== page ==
I was glancing at a Christmas TV supplement in another local paper with the usual jaundiced eye of a veteran newspaper TV critic. A few highlights/lowlights: (We won’t mention Hallmark, who …
I was glancing at a Christmas TV supplement in another local paper with the usual jaundiced eye of a veteran newspaper TV critic. A few highlights/lowlights: (We won’t mention Hallmark, who starts airing Christmas-themed movies in April.)
— “National Lampoon’s Christmas Vacation” starts today on AMC, and runs daily until Xmas Day. Worth watching if only for Clark Griswold (Chevy Chase) energizing 10,000 lights on his roof and blinding passing pilots.
— “A Boy Band Christmas” (ABC). Wouldn’t miss seeing the Backstreet Boys become the Wall Street Boys.
— “It’s a Wonderful Life” (NBC, Saturday). It wasn’t so wonderful for cheapskate station owners who played this overrated chestnut repeatedly for free — until the copyright, which had mistakenly expired, was finally renewed in the ’80s.
— “A Christmas Story” (TBS 24-hour marathon, Dec. 25). Hands down the best holiday film of all. No arguments out there. Thanks, Jean Shepherd, for this brilliant, whimsical classic.
— “Bad Santa” (MTV, Dec. 24 et al). A sick movie, which I love. Billy Bob Thornton’s drunken, bitter Santa, Willie T. Stokes, and his vertically challenged elf sidekick are hilarious.
At least we don’t have to see Melania’s creepy red Christmas trees again this year!
— A non-TV promising entry: The Seattle Opera is staging “A Drunken Christmas Carol” on Dec. 10 and Dec. 12, starring (hic) Bob McPherson, aka “The Drunken Tenor.”
— I normally read police calls for funny items. But I also found two in the Leader obits recently. One paragraph in one woman’s obit read only, “She hated snow.” Another women’s obit read, in part, “On one trip to India, her trusty Leika camera was stepped on by an elephant.”
— Get ready, eh? A welcome sight in town will reappear this month: Canadian license plates. Canada’s government has dropped the expensive PCR COVID tests for returning Canadians who’ve been here for 72 hours or less. A few will take the Coho ferry to Port Angeles and head this way for a quick Victorian shopping trip. When this former Canadian resident worked at the PT Visitor Center and someone asked to use the washroom, I’d reply, “You’re Canadian.” They’d say, “How’d you know?” And I’d reply that Yanks don’t use that term, but instead bathroom or restroom. Please wish “Happy holidays” if you spot these civilized people from The Great White North.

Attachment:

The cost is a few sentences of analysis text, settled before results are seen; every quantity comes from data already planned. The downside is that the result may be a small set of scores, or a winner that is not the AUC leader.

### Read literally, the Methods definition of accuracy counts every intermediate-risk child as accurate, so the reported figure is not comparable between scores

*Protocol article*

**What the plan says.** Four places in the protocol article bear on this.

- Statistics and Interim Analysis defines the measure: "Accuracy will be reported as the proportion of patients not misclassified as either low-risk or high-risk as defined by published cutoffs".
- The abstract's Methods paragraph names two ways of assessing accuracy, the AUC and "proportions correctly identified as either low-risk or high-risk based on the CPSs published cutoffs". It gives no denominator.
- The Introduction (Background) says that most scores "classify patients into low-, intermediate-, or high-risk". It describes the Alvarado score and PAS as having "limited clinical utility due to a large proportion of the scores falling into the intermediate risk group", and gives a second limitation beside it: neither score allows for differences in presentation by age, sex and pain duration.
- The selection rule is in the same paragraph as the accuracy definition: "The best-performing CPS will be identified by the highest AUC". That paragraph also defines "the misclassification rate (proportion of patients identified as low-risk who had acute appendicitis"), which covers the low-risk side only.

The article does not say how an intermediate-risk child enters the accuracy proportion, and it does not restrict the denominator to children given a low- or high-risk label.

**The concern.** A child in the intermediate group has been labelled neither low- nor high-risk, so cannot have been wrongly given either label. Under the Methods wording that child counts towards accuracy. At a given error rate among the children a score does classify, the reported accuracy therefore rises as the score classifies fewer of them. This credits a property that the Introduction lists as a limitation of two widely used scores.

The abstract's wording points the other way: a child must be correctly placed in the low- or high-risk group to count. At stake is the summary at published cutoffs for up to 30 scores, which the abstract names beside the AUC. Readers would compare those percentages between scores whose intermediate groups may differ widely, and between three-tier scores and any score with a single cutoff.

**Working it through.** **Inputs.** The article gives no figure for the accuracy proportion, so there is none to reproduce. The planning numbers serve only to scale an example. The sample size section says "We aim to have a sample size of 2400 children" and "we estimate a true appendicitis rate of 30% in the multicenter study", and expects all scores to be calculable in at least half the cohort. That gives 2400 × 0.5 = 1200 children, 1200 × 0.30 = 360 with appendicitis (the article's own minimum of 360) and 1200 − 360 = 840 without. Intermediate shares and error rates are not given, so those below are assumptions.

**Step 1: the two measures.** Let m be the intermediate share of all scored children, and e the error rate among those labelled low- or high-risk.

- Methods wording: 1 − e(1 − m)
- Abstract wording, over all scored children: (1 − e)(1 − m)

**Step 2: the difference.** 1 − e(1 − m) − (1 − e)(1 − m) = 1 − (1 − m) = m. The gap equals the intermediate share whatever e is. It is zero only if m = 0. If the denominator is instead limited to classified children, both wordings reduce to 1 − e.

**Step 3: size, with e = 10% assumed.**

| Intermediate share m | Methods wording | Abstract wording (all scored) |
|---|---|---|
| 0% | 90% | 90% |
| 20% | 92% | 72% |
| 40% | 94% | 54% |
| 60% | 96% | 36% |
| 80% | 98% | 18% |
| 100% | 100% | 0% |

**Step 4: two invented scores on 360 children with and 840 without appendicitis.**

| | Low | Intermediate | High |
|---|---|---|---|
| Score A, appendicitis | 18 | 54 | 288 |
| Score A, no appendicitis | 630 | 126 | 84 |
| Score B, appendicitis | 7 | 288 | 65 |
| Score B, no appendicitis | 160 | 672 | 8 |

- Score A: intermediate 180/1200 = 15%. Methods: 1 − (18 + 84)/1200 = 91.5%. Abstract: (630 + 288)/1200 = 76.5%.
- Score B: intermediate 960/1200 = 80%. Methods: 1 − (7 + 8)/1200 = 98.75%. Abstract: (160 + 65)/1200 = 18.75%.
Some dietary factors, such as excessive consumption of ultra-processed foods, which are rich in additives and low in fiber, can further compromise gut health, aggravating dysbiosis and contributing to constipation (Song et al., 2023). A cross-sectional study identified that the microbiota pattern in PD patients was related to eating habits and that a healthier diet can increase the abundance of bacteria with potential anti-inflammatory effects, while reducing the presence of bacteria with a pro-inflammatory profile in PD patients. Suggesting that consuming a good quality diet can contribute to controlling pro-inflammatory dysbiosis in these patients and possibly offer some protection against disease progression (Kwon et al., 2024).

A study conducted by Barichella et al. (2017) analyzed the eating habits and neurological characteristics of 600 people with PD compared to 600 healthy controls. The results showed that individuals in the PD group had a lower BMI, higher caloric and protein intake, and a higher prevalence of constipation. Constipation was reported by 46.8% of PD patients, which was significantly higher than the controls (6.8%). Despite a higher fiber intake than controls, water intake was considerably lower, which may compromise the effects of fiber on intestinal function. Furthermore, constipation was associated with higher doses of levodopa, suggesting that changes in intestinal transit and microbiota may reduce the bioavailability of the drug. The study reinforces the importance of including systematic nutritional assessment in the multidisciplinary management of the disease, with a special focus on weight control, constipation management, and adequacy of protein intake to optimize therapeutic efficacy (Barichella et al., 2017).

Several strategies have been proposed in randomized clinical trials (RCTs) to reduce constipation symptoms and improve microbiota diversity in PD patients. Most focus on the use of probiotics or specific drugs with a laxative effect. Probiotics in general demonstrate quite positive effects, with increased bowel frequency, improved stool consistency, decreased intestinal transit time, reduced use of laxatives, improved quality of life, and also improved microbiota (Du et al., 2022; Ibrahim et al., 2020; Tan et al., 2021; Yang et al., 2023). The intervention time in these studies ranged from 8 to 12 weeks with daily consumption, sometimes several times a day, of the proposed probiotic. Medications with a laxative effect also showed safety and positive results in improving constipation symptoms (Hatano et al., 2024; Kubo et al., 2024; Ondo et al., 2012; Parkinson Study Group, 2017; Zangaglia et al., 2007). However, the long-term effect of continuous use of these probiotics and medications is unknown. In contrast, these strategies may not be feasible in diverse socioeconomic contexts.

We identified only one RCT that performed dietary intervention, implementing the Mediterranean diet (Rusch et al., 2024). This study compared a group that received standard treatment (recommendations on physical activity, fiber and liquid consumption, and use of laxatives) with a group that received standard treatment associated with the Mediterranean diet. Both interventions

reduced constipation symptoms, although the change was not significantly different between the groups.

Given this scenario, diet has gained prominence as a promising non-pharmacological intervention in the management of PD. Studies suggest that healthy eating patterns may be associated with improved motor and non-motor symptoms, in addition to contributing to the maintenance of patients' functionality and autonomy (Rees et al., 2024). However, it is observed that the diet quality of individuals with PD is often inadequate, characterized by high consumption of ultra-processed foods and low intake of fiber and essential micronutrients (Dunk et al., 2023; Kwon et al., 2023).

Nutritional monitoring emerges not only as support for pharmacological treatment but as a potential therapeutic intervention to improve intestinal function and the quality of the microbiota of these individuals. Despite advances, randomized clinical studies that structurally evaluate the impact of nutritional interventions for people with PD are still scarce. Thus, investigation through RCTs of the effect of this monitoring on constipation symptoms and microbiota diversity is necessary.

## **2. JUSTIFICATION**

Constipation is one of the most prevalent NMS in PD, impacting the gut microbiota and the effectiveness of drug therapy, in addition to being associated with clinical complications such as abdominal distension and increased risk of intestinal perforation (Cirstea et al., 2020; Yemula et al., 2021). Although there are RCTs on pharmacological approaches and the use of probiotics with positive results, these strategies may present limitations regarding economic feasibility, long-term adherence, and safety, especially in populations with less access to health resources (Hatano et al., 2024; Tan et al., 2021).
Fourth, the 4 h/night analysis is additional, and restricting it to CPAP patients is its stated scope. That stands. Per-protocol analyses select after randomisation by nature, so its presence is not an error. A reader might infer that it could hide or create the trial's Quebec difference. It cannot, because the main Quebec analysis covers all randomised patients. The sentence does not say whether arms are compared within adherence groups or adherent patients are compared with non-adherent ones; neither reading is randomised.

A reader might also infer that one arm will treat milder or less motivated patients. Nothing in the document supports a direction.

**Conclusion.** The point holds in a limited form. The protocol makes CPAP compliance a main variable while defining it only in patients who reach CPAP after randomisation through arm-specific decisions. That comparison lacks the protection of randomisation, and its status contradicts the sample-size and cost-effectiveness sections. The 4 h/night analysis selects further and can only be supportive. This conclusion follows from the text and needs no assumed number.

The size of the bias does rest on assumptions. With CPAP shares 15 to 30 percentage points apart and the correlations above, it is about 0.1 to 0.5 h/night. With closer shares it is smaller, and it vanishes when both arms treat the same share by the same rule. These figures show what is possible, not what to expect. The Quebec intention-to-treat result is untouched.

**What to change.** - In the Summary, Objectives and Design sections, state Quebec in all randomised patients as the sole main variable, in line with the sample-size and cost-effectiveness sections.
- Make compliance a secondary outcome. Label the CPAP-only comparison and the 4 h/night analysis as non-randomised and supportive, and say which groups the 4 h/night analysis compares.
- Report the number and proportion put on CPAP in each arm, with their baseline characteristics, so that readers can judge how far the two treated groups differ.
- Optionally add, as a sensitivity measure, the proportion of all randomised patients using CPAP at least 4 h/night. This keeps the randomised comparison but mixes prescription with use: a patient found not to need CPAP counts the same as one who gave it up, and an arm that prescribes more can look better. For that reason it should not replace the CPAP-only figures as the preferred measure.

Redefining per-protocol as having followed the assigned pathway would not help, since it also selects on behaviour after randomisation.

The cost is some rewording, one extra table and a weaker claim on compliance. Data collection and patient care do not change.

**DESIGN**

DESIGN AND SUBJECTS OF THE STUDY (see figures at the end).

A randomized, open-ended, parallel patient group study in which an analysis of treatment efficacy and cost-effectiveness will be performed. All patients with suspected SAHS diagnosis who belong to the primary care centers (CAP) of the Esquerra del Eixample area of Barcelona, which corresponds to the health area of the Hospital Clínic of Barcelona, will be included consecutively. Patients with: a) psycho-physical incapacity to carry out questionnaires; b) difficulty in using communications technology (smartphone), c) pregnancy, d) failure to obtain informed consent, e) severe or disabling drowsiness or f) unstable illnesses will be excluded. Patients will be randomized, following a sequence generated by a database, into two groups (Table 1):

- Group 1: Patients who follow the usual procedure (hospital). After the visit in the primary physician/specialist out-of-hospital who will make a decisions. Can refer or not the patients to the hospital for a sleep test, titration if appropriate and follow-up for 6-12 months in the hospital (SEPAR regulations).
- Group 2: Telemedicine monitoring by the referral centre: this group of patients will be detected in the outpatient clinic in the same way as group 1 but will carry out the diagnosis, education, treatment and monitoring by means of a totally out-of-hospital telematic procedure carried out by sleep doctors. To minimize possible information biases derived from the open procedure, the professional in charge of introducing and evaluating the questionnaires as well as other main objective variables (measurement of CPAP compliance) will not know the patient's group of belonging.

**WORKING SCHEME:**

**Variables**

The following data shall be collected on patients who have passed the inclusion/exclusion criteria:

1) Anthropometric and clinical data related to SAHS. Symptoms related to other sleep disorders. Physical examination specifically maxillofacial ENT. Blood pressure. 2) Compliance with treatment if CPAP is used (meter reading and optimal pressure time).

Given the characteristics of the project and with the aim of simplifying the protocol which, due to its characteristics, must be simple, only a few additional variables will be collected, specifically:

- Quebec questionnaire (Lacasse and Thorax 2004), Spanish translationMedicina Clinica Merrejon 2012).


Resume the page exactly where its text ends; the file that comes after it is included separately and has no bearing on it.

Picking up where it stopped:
— Speaking of which, Victoria’s festive Lighted Truck Parade is this Saturday. Is it worth the $175 Americans have to pay for PCR testing to get into Canada? Small price to see dump and cement trucks festooned with Christmas lights.
— Speaking of Christmas lights, it’s worth the drive to the Sequim area for a visual jackpot: Seven Cedars Casino’s big display, always impressive. On the way, head down to Diamond Point to see the town’s annual Christmas-ornament display, a community project that stretches for several miles. Guaranteed fun for all.
— Worthy of note: KIRO-FM’s (97.3) affable air personality and movie critic Tom Tangney is retiring this afternoon after 27 years at Seattle’s top-rated station. He’s a good guy, a progressive who’ll truly be missed from the show he does with the conservative but entertaining John Curley. The genial Tangney wants to spend more time in Paris. Don’t we all.
— Doing a lot of Christmas baking, or regular baking? Check out Thefreshloaf.com, a splendid artisan baking site for nonpros. It’s been praised by such worthies as Saveur magazine, and has an international following. And it’s the product of one Floyd Mann, my Vancouver baker son. Can’t beat his sourdough. He and Pane D’Amore’s Ilon, of pane d’Ilon fame, became bread brothers here years ago.
— A belated thanks I’m giving to YMCA head Wendy Bart, PT City Manager John Mauro, and Public Works Director Steve King for getting and keeping the Mountain View Pool up and running. It’ll make winter much better for hundreds of us exercise-needy local residents this winter.
— Finally, this seasonal note: Thornton’s dwarf “Bad Santa” cohort reminds me of Martin Mull’s follow-up to Randy Newman’s “Short People”: “You know what they say about short people,” joked Mull. “Last to know when it rains … but first to know when there’s a flood.”
(PT humorist Bill Mann is also known as Newsmann9@gmail.com.)
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